Hi! I’m John Fonte, a software engineer for Learning A-Z. I build custom websites and hack on apps and circuits.


How to build a stable site with a JavaScript server

It’s an easy assumption that using a language like JavaScript for a server only applies to applications that need fast computation. However, I find there are a few benefits beyond speed that help with building simple informational sites. Here’s a quick rundown on how I use includes, templating, and caching to speed up development, maintainability, and page load times with Node.js.


When I use includes in a Node.js project, I create a “boilerplate” layout which applies to all pages on the site. I use the ejs-locals plugin. Here’s an example:

```javascript <!DOCTYPE html> <html lang="en" class="bg-home <%=page%>">

WebSite Name | <%=pageName%>

</html> ```

Each label enclosed by <%- -%> tags describes another resource. This sets up a nice flow for the entire site, without having to repeatedly update the structure each time a minor detail needs changing.


Templates build off of includes by defining which resources are replaced. For example, if a certain page requires JavaScript resources, you can list them all without including them across the entire site. Make sure to set up your view options in app.js:

javascript self.initializeServer = function() { self.createRoutes(); self.app = express(); self.app.engine('ejs', require('ejs-locals')); self.app.set('view engine', 'ejs'); self.app.set('view options', { layout: "boilerplate" }); self.app.set('views', __dirname + '/templates'); self.app.use(express.bodyParser()); self.app.use(express.methodOverride()); self.app.use(express.compress()); self.app.use(express.favicon( __dirname + '/favicon.ico')); self.app.use(express.static(path.join(__dirname, 'public'))); self.app.get('/*', self.get_routes['/*']); }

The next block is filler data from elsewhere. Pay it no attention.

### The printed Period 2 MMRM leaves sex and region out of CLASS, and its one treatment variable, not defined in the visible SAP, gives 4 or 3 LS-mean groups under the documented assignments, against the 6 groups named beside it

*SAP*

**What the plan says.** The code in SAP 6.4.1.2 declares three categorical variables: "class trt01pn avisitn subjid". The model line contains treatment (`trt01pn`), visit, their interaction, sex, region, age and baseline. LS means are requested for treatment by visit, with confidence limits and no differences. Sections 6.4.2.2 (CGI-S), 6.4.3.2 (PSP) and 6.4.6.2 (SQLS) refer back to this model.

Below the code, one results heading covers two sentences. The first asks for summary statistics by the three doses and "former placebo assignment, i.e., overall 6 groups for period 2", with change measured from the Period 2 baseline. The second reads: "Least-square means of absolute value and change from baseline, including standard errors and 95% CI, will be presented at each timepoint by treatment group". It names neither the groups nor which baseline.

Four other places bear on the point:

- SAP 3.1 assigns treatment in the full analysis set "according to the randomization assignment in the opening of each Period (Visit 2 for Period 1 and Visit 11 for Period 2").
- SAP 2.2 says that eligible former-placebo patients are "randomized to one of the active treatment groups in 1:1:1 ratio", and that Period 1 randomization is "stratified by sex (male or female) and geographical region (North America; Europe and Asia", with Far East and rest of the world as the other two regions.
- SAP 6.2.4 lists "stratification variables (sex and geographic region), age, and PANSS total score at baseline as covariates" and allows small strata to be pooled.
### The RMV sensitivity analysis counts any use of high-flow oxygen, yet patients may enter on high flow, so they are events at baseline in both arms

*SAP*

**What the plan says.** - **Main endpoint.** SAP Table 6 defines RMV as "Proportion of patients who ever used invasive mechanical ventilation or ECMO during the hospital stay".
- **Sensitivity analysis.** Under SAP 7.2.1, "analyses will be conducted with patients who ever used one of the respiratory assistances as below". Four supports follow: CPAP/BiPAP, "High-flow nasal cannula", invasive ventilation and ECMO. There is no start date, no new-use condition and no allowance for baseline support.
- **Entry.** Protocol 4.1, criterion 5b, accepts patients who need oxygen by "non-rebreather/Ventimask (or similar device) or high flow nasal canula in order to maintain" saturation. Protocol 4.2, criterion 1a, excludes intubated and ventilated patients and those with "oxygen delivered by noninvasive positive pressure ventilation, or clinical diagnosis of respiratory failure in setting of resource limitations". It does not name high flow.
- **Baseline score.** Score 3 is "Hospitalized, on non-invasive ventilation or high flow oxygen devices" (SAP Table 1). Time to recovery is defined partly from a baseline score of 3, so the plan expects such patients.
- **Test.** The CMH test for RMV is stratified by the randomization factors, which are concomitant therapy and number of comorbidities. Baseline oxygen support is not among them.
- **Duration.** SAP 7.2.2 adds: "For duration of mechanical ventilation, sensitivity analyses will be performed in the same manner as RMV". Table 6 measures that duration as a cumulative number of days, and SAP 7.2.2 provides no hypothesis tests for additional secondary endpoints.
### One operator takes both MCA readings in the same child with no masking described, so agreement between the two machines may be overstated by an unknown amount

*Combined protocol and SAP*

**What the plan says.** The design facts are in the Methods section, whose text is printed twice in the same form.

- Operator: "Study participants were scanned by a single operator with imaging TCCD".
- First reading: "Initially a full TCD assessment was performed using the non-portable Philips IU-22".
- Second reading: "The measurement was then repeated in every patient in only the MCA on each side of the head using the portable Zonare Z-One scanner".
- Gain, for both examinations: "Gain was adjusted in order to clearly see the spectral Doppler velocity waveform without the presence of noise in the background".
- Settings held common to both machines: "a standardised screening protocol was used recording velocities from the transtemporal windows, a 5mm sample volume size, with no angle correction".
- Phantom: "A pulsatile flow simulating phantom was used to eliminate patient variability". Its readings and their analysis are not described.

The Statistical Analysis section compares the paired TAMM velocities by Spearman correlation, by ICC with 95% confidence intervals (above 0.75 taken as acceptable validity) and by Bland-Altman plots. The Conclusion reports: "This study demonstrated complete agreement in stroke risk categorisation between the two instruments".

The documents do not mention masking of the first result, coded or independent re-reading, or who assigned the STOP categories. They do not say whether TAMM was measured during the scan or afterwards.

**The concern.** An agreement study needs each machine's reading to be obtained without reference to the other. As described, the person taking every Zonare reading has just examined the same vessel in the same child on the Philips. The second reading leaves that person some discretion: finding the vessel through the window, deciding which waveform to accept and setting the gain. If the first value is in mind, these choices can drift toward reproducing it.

Another way to speed up page load times is to pre-load the templated pages into memory. As another example, I’ve used Jade as my markup language, and I call Jade.compile on each page before the app fully starts. This way, the client doesn’t wait for the template, it just gets the response.

```javascript var navigation = [ { url: “/*”, uri: “home”, title: “Home Page” } ];

var templates = [];

var getTemplate = function (filename) { var template = fs.readFileSync(__dirname + ‘/views/’ + filename + ‘.jade’, ‘utf8’); return jade.compile(template, {filename: __dirname + ‘/views/’ + filename + ‘.jade’, pretty: true}); };

for(var i=0; i<navigation.length; i++) { templates[i] = getTemplate(navigation[i].uri); }

var render = function(req, res, index) { res.send(templatesindex); }; ```

Then, I define each route with the template that it will return.


Using includes, templating, or caching come with their own downsides. If you have to learn a templating framework, this is a time cost you should consider. Using includes doesn’t make sense if your website is only one page. Allowing pages to be cached in memory wouldn’t provide much benefit if the templates are quick to compile. Overall though, if you’re creating a simple website, try making it even easier to maintain with these methods.

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